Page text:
Best personal loans
Getting the best personal loan in NZ involves more than finding the lender with the lowest advertised interest rate. Our guide shows how to choose the right loan for you.
All loan rates and other details were reviewed and updated on 14 October 2023.
- A personal loan can be a way to fund a large purchase or to consolidate other debts.
- Loan interest rates in New Zealand currently range from around 8.95% to 30%, but don’t forget about fees.
- The interest rate you get will depend on your circumstances, including if you have collateral.
Compare personal loans
Choose the best personal loan for you by comparing interest rates, loan terms, and fees.
|Lender||Interest rate (p.a.)||Loan types||Terms||Establishment fee|
|Nectar||11.95% - 29.95%||Unsecured||6 months to 5 years||$240||Nectar review|
|MTF Finance||11.70% to 24.20%||Secured and unsecured||3 months to 5 years||Up to $389|
|The Cooperative Bank||8.99% to 17.75%||Unsecured||6 months to 5 years||$155|
|ANZ||13.90%||Unsecured||6 months to 7 years||$0|
What is a personal loan?
A personal loan is an amount of money you can borrow and repay over a period of time. In NZ, this period can range from 6 months to 7 years, depending on the size of the loan and your agreement with the lender.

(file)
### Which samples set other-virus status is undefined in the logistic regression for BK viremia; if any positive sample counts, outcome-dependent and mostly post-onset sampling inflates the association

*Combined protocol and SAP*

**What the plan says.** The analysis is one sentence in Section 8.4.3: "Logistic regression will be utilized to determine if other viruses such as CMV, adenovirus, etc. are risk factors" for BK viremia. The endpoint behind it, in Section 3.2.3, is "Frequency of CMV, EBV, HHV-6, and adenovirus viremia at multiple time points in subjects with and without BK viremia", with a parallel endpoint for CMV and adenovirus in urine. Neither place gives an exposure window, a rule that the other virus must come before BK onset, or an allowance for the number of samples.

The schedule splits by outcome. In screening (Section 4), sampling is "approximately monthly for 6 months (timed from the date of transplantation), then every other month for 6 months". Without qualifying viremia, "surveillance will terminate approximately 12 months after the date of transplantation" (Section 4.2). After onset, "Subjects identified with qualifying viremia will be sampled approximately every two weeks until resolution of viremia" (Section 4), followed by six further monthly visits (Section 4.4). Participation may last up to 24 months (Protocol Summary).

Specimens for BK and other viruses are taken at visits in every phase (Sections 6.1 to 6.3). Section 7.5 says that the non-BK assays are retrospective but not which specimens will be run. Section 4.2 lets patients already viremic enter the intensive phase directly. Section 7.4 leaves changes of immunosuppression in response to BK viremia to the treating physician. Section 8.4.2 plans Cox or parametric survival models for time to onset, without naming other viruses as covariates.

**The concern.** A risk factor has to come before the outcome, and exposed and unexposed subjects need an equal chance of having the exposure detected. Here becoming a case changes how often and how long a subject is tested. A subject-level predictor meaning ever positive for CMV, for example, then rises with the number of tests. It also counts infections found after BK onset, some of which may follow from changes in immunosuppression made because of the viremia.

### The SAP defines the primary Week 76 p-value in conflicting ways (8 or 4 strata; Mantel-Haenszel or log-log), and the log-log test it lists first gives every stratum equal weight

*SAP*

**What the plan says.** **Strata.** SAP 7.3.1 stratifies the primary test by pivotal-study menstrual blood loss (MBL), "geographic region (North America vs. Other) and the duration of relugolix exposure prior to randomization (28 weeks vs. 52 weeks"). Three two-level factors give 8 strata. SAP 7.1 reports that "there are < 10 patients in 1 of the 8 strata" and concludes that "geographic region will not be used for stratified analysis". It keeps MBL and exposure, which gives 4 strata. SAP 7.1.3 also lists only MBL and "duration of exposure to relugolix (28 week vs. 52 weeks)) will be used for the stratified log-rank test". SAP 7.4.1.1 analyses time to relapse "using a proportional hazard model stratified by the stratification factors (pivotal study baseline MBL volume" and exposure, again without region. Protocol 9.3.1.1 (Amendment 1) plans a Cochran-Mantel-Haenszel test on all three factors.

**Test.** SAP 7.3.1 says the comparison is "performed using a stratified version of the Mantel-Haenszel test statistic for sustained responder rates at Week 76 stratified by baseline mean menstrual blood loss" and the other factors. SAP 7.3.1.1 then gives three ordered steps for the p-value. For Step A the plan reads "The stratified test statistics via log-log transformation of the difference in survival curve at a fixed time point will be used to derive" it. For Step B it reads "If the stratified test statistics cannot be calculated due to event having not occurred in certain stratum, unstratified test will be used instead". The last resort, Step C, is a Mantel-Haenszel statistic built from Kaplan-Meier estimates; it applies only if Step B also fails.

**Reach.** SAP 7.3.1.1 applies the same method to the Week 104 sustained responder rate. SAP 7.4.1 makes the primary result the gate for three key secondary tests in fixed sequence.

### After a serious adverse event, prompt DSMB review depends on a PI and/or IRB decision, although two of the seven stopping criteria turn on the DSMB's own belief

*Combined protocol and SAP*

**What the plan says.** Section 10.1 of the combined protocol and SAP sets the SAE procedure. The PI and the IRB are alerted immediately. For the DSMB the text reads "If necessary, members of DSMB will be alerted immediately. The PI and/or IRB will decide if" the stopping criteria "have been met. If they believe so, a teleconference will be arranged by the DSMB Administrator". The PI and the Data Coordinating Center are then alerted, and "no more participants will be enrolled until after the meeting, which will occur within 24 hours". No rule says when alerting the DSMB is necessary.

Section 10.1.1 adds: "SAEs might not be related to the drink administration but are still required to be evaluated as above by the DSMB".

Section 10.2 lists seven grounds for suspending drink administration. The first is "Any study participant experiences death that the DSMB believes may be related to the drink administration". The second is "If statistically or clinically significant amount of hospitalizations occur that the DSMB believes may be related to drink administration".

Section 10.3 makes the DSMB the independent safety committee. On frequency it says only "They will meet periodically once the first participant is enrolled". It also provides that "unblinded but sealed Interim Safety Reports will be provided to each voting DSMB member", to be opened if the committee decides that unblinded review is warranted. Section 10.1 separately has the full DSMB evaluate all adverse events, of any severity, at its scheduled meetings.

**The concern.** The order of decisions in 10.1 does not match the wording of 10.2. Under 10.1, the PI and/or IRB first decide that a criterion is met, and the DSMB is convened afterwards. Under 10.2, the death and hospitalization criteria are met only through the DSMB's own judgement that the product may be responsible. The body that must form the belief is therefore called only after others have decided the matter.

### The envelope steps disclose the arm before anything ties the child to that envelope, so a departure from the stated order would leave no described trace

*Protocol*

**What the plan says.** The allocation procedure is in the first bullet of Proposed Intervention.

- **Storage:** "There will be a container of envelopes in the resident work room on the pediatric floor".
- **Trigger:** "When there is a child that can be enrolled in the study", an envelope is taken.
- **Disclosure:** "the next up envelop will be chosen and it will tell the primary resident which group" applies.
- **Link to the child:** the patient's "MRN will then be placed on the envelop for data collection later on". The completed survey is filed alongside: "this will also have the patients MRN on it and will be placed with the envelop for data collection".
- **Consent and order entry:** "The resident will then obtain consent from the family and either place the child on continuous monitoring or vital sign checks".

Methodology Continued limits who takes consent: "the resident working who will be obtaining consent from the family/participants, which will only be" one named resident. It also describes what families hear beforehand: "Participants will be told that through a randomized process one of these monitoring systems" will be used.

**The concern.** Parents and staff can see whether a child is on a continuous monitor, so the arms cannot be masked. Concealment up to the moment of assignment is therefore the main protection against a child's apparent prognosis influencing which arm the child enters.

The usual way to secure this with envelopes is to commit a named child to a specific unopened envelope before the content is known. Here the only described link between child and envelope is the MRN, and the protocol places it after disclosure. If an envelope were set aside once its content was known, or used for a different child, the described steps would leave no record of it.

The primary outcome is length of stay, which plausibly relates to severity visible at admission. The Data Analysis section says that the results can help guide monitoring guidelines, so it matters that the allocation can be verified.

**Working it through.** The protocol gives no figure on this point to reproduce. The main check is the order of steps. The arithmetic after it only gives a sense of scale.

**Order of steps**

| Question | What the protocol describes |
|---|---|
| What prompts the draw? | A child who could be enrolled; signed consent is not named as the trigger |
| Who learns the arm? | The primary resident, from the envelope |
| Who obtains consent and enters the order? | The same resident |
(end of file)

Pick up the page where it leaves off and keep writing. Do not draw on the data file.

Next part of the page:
The interest rate you’re offered will depend on things like your credit score, how much you earn, and if you have an asset (like a house or a car) that you can use as collateral to secure the loan.
A personal loan can help you pay for something you would not be able to afford otherwise. They’re also commonly used as a way to consolidate debt into one more manageable payment.
It’s important you understand what a personal loan involves and how to find the right loan for your needs.
Secured vs. unsecured loans
There are two main types of personal loan: secured and unsecured. Both are widely available in New Zealand, and both have pros and cons.
Secured personal loans
A secured personal loan is one that is secured by an asset, usually a vehicle or a property. This asset may be described as ‘collateral’. For example, car loans are usually secured against the car you are using the loan to buy. Learn more and compare car loans in our guide.
Because the lender has the added security of an asset, there is less risk for them. This means that secured loans have lower interest rates than unsecured loans.
- The lower interest rate of a secured loan means you will pay less to borrow overall.
- You will likely be able to borrow more.
- You need to have an asset the lender will accept as security.
- You cannot pay back the loan, the lender could seize the asset used to secure the loan.
An unsecured loan is one that you do not need to secure with an asset, such as a car or a house. Because the lender does not have collateral for security, they carry more risk so the interest rate you get will be higher.
- You don’t need any collateral to take out an unsecured loan.